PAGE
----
If the stand is made up of less than 50% of the host species,
but more than half of them are infected, it would be best to convert
the stand to another species by cutting all the trees of the infected
species, including the regeneration. This may be done in a thinning
or partial harvest. Choosing this option depends in part on stocking
levels and stand age, as cutting all the trees of one species
may leave the stand unacceptably stocked; in that case it may
be better to cut the most heavily infected individuals and permit
the lightly infected to stay until rotation age.
If the stand is made up of more than 50% of the host species,
and less than half of the host species are infected, a thinning/sanitation
cut of diseased individuals would be appropriate in a well-stocked
or overstocked stand. In an understocked stand it may be better
to wait until a commercial harvest may be made, especially if
the stand is nearing rotation age.
If the stand is made up of more than 50% of the host species,
and more than half of them are infected, and the stand is still
quite young (less than 20 years,) clearcutting and starting over
may be the best option. If the stand is middle-aged, it may be
best to cut the most seriously infected trees and leave the more
lightly infected until rotation age.
- Do nothing.
If the host species is more than 50% of the stand, and more than
half of the trees are infected, a sanitation cut of diseased individuals
may leave stocking levels too low. In that case, if the trees
are nearly merchantable, it is better to do nothing.
a stand, a seed tree or shelterwood cut may be used if the overstory
is removed before the young trees are greater than 3 feet in height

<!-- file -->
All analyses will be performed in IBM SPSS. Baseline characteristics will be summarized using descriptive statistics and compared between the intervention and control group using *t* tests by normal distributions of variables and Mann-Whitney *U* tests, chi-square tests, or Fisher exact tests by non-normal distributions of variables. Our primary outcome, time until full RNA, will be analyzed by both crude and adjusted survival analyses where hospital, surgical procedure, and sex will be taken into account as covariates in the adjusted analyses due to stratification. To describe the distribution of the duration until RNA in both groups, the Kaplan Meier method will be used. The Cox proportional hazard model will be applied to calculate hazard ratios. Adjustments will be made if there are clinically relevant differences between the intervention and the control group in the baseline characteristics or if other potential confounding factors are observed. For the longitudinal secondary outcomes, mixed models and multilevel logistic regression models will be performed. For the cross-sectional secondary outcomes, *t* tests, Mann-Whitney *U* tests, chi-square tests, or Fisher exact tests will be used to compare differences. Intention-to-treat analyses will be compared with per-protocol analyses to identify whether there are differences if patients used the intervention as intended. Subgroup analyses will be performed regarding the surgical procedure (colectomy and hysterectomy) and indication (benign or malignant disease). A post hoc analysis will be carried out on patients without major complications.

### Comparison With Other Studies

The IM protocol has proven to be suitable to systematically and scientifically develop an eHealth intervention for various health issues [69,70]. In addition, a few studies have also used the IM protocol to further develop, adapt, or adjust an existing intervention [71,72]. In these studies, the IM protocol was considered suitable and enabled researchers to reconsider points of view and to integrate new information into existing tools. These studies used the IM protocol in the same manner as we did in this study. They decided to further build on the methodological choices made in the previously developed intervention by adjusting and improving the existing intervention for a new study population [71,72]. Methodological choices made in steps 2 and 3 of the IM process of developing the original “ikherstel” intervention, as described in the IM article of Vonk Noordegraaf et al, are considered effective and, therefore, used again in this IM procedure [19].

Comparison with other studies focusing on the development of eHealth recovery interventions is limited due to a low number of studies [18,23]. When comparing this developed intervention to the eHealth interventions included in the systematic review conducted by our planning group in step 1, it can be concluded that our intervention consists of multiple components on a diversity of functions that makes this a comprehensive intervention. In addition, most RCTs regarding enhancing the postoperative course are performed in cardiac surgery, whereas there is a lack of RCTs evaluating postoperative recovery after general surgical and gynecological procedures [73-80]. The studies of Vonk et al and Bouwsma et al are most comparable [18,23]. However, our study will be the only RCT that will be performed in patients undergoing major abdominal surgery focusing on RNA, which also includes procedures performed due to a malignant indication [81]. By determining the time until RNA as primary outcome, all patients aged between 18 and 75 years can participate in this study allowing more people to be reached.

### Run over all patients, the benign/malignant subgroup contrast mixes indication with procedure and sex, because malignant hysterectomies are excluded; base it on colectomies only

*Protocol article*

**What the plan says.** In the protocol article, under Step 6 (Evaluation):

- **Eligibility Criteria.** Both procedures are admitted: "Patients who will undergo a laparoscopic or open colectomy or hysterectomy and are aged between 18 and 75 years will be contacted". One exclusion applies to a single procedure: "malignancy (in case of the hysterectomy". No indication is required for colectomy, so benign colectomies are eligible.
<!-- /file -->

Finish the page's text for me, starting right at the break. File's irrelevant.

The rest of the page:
or have reached 10 years of age, as they will probably escape infection.
Delaying removal of the overstory, however, can seriously jeopardize
the new stand. It is beneficial to establish a single-storied, mixed-species
stand when regenerating as that sharply slows the spread of mistletoe
from surrounding stands, and will also help manage some problems
such as root diseases and damaging insects. Combining a seed tree
cut with planting may be an inexpensive way to get a mixed-species
stand. Lastly, if the stand to be regenerated is surrounded by dwarf
mistletoe infected trees, and the species desired is the same species
as the infected trees, a buffer strip wider than the projectile
range of the seeds should be planted with another species around
the perimeter of the new stand.
J.W. Schwandt, Dwarf mistletoe management strategies for inland
Douglas-fir and Grand fir types. In: Silvicultural management strategies
for pests of the interior Douglas-fir and Grand fir forest types,
proceedings of a symposium held February 14-16, 1984 and available
from WSU Cooperative Extension.